The national and company-led commitments made on Earth Day to reduce greenhouse gas emissions signal increased ambition to avoiding the most severe impacts of climate change. However, with many enterprise emissions falling in Scope 3, the value chain, it puts the CSCO front and center to deliver on these macro goals. In addition to greenhouse gas emissions, supply chains are also being asked to act on issues such as responsible sourcing, biodiversity loss and water.
It is easy to feel overwhelmed in a sustainability landscape that is constantly changing, with ever increasing expectations for transparency across multiple issues. So why is sustainability such a hard topic, and why do some enterprises find it easier than others?
As a child, I have fond memories of playing the game Snakes and Ladders (also known as Chutes and Ladders) with my grandmother. The snakes would move you further away from winning and the ladders would act as an accelerator to reaching the goal. I want to share with you three traps and three accelerators for supply chain sustainability strategies that we have identified through client engagements.
Supply Chain Sustainability Snakes — Traps
- Timing: There is a question as to when the supply chain team should act on sustainability goals. Acting now may mean significant costs and lost profits whereas delaying action may mean stranded assets. With many enterprises committing to net zero greenhouse gas emissions, it is prudent to act early to lock in initial savings and create more time to manage more challenging elements of the supply chain to decarbonize. The question of timing itself frames sustainability as purely a risk. Sustainability represents both risk and opportunity. Reframing the sustainability challenge as an opportunity is likely to lead to more near-term action. See Maverick Research: Supply Chains Need Radical Action as “Our House is Still on Fire”
- Supplier Engagement: Meeting supply chain sustainability goals will not come in isolation; it means getting suppliers onboard. The challenge is that some suppliers will not have the capabilities or capital to act. Examples of how supply chain organizations are overcoming this impasse are as follows:
- Walmart has launched its Gigaton Power Purchase Agreement (GPPA) program in collaboration with Schneider Electric. The aim of this program is to increase supplier awareness about renewable energy purchases and to enable aggregate power purchase agreements.1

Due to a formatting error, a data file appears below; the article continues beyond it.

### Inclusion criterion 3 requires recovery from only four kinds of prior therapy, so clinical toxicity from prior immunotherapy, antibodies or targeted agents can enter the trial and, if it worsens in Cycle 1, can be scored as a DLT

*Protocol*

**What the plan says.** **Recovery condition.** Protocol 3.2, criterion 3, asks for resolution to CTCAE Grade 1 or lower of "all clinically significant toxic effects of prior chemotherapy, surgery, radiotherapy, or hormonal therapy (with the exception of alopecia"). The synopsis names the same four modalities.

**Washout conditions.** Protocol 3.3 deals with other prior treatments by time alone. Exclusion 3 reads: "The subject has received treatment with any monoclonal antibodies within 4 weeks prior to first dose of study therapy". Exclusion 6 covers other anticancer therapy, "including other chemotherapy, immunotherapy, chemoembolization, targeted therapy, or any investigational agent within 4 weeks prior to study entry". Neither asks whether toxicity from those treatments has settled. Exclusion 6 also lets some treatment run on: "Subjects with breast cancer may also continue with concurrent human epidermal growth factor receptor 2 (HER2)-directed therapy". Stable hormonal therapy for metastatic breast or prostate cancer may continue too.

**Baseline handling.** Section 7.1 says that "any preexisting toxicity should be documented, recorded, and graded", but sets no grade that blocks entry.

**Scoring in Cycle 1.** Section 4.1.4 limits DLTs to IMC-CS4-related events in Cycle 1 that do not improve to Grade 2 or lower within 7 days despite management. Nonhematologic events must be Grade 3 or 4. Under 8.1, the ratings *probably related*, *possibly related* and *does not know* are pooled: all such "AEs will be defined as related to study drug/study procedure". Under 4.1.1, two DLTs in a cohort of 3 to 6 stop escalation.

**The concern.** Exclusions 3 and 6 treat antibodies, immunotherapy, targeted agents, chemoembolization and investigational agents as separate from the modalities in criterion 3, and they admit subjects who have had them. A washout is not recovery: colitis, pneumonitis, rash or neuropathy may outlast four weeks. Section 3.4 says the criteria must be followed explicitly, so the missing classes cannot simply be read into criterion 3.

- Tesco has become the first U.K. retailer to offer its supply chain sustainability-linked finance to encourage suppliers to sign up to science-based emissions reduction goals.2
Supply chain leaders need to think of new strategies to engage with suppliers who struggle to act on sustainability goals.
- Investment: Enterprise investment in operational sustainability improvement may be constrained by return on investment rules, risking programmatic stall. Supply chains are leveraging energy performance contracts and carbon pricing as a mechanism to gain access to financing. With some lenders linking borrowing rates to sustainability performance, this will act as a further catalyst for improvement.
Supply Chain Sustainability Ladders — Accelerators
- Technology: Supply chain leaders should leverage technology and innovation to accelerate sustainability outcomes. For example, Unilever has partnered with Google Cloud to detect deforestation issues.3 A convergence between sustainability and digital business could lead to accelerated outcomes. See Apply Digital Business to Sustainability
- Stakeholders: Knowing stakeholder sustainability expectations of the enterprise will help supply chain leaders to prioritize the most meaningful and impactful actions. In our Sustainability Executive research 2020, we found that customers (63%), investors (48%) and regulators (46%) are creating pressure for enterprises to invest in sustainability initiatives.
- Collaboration: Decarbonization of the economy and enterprises, while restoring natural capital, cannot be done in isolation. Collaboration and partnerships are needed. Supply chain leaders should seek partnerships to overcome core challenges or to maximize opportunities. For example, Adidas worked with Parley on a clothing collection made from ocean plastics.4
As I think about the next 10 years, I am optimistic about what we can do together. We can create truly transparent and sustainable value chains which serve society. It won’t be easy, but it will be worth it — I can’t wait to be part of that story.
Senior Director Analyst
Gartner Supply Chain